Objectives To explore (1) the extent to which a multicomponent intervention addressed determinants of the desired behaviours (ie, adherence to cardiac rehabilitation (CR) and cardiovascular medications), (2) the associated mechanism(s) of action and (3) how future interventions might be better designed to meet the needs of this patient population.
Design A qualitative evaluation embedded within a multicentre randomised trial, involving purposive semistructured interviews.
Setting Nine cardiac centres in Ontario, Canada.
Participants Potential participants were stratified according to the trial’s primary outcomes of engagement and adherence, resulting in three groups: (1) engaged, adherence outcome positive, (2) engaged, adherence outcome negative and (3) did not engage, adherence outcome negative. Participants who did not engage but had positive adherence outcomes were excluded. Individual domains of the Theoretical Domains Framework were applied as deductive codes and findings were analysed using a framework approach.
Results Thirty-one participants were interviewed. Participants who were engaged with positive adherence outcomes attributed their success to the intervention’s ability to activate determinants including behavioural regulation and knowledge, which encouraged an increase in self-monitoring behaviour and awareness of available supports, as well as reinforcement and social influences. The behaviour of those with negative adherence outcomes was driven by beliefs about consequences, emotions and identity. As currently designed, the intervention failed to target these determinants for this subset of participants, resulting in partial engagement and poor adherence outcomes.
Conclusion The intervention facilitated CR adherence through reinforcement, behavioural regulation, the provision of knowledge and social influence. To reach a broader and more diverse population, future iterations of the intervention should target aberrant beliefs about consequences, memory and decision-making and emotion.
Trial registration number ClinicalTrials.gov registry; NCT02382731
- qualitative research
- myocardial infarction
- health services administration & management
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Contributors LD contributed to the study design, data analysis and interpretation of the results and drafted the manuscript. KR and MS contributed to data analysis and interpretation of the results. J-DS, JP, NMI and HW contributed to the interpretation of the results. NMI contributed to the study design and interpretation of the results. All authors read, contributed to, and approved the final manuscript.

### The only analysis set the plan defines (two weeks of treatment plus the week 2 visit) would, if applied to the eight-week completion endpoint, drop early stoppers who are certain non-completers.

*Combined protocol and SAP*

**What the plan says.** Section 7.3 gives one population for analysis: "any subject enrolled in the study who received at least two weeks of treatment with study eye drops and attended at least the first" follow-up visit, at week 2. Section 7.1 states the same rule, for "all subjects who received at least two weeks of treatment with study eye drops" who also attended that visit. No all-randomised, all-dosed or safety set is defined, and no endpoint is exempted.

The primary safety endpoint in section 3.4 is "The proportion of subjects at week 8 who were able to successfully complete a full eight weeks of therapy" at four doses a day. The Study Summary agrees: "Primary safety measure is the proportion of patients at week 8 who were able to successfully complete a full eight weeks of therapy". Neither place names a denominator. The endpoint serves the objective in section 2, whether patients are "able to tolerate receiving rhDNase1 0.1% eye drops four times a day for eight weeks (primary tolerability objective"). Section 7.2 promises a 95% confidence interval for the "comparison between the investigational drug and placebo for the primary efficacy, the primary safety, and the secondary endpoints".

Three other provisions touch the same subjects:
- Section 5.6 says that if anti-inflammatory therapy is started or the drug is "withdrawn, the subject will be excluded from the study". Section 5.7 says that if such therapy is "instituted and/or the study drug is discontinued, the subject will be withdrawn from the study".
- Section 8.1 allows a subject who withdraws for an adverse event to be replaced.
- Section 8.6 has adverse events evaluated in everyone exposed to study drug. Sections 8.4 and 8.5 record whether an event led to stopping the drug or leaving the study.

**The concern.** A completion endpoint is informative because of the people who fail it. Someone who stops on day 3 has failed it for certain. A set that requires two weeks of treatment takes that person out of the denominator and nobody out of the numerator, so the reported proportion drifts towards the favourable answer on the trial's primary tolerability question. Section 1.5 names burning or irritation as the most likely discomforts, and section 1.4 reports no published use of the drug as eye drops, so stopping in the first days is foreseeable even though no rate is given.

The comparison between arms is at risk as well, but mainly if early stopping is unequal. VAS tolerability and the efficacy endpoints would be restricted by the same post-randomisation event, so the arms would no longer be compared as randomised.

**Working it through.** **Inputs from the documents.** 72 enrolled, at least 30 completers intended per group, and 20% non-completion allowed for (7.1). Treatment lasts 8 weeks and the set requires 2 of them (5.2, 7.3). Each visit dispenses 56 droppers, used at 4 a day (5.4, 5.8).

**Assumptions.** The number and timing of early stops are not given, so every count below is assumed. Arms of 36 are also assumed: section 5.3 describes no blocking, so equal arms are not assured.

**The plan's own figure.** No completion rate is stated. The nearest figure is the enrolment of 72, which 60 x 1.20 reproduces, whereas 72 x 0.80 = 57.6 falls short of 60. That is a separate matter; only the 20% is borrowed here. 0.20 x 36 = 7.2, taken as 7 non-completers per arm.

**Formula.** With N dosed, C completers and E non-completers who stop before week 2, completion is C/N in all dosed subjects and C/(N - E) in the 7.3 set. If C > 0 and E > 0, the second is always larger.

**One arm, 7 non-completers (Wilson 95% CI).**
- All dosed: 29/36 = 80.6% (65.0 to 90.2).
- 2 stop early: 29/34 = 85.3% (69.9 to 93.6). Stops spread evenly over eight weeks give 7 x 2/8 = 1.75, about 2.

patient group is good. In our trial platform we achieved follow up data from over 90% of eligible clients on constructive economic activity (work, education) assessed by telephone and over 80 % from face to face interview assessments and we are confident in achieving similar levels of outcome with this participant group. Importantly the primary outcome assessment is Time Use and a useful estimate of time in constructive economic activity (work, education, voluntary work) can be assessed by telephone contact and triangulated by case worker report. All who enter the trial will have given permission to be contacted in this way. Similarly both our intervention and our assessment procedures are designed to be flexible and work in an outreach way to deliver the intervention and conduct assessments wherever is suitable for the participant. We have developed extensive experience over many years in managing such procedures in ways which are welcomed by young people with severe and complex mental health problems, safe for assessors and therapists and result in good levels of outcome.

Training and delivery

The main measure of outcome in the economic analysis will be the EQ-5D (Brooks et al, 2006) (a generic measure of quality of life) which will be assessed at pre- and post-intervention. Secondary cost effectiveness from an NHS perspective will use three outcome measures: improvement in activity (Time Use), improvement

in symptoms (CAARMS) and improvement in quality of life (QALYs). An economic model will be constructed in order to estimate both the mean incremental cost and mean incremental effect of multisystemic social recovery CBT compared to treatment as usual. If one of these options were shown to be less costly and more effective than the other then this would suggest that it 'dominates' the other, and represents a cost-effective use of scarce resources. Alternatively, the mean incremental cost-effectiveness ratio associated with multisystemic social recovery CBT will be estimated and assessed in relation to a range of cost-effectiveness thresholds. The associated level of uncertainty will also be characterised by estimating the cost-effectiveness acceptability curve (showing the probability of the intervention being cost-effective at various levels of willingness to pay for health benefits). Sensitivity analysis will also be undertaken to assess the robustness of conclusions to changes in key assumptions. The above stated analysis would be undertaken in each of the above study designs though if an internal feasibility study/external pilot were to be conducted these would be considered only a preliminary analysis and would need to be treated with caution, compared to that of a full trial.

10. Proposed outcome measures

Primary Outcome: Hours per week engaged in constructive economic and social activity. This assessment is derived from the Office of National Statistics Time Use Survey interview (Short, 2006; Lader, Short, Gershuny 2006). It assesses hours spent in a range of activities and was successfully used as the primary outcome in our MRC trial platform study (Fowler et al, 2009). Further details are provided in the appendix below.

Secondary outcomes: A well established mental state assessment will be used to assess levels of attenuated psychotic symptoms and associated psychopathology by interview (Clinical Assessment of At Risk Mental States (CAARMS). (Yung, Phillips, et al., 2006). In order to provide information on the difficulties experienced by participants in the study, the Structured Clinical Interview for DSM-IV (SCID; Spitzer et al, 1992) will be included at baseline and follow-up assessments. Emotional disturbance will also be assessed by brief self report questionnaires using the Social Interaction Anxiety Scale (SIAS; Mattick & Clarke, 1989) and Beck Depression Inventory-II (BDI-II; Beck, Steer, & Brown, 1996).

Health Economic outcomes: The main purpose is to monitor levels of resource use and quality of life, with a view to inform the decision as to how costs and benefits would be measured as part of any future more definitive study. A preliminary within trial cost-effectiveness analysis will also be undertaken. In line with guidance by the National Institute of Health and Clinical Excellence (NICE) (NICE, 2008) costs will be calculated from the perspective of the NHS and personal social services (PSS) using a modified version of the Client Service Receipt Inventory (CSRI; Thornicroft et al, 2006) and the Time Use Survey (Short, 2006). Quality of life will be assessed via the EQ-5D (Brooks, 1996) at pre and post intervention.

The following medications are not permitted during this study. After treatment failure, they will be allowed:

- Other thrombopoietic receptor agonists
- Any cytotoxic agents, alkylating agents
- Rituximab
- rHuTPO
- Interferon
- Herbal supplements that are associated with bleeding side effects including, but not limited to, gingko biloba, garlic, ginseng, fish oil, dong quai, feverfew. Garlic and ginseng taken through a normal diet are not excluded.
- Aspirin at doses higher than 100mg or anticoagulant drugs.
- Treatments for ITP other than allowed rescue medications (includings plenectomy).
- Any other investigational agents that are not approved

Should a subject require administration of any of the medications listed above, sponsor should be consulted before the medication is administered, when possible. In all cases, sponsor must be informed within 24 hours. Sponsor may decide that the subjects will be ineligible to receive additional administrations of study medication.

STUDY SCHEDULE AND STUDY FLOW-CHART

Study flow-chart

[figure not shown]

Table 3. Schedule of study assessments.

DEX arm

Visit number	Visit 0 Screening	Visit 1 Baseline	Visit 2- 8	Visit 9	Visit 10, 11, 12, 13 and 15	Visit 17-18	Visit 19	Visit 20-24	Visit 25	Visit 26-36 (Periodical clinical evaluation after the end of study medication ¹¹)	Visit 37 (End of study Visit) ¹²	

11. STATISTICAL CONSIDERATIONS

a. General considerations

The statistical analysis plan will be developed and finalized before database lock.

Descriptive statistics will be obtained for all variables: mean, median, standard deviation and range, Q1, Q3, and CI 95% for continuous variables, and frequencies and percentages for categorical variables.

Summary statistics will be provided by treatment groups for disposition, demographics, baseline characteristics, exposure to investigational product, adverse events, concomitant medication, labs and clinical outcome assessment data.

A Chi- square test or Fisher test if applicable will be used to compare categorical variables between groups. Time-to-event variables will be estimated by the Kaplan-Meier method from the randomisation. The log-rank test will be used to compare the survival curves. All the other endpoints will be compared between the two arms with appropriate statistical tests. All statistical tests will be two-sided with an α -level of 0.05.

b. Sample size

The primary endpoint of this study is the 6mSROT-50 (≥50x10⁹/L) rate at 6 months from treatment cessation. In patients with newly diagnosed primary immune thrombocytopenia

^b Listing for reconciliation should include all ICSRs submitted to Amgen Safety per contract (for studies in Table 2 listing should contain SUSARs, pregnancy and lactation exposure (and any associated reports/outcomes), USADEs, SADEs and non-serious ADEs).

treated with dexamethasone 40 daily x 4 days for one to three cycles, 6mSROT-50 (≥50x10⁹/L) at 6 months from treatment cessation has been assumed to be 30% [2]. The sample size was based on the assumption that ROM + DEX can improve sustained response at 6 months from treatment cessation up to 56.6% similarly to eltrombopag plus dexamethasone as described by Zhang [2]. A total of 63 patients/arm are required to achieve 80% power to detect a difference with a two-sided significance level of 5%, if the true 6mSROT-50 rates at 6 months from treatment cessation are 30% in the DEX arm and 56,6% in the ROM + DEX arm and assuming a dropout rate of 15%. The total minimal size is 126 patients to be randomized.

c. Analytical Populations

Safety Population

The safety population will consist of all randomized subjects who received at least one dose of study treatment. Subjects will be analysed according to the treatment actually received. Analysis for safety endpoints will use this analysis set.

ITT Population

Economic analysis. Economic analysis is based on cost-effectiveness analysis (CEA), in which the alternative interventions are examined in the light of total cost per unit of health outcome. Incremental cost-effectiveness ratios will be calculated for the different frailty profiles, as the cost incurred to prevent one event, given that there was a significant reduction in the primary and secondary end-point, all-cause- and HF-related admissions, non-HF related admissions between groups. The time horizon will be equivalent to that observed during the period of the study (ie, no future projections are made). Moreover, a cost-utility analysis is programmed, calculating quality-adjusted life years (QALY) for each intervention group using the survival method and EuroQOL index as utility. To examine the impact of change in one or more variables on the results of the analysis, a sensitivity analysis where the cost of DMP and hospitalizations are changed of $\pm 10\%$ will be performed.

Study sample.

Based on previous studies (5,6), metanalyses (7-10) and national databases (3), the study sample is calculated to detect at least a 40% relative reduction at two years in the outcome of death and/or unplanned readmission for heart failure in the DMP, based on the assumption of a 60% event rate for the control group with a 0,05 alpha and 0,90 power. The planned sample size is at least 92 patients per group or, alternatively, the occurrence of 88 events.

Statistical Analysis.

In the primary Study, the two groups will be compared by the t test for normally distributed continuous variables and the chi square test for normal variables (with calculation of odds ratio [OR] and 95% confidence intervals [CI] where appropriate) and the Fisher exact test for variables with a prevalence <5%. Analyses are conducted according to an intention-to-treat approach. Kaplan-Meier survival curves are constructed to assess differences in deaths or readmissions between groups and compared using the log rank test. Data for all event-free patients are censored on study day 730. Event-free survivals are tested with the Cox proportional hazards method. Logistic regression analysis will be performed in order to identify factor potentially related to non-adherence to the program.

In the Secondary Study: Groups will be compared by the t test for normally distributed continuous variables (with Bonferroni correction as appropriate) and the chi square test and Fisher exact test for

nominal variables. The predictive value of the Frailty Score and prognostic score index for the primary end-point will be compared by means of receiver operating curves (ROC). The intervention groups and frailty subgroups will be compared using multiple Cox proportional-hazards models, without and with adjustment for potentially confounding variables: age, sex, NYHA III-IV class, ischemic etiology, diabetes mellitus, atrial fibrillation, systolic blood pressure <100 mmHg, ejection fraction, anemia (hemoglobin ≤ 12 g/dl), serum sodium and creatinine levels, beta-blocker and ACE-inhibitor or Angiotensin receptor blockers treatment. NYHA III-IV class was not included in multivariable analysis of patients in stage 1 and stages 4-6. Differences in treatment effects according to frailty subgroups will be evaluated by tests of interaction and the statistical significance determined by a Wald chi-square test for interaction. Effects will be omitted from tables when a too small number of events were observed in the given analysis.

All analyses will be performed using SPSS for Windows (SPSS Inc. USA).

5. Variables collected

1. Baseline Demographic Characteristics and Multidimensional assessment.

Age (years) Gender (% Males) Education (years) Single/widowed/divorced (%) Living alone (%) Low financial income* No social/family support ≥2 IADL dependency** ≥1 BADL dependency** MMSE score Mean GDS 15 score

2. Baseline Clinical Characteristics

Funding Funding support was available through Ontario Ministry of Health and Long Term Care (MOHLTC) Health System Research Capacity Award grant number 06683 and the Canadian Institutes of Health Research’s Strategy for Patient Oriented Research, through the Ontario Strategy for Patient Oriented Research Support Unit.
Competing interests None declared.
Patient and public involvement Patients and/or the public were involved in the design, or conduct, or reporting, or dissemination plans of this research. Refer to the Methods section for further details.
Patient consent for publication Not required.
Ethics approval This study received ethics approval from the Research Ethics Boards at Women’s College Hospital (REB number 2017-0135-E). Informed consent was obtained from all participants.
Provenance and peer review Not commissioned; externally peer reviewed.
Data availability statement No data are available. An aggregate summary of the data generated during this study is included in this published article. Individual data transcripts cannot be shared publicly due to confidentiality.
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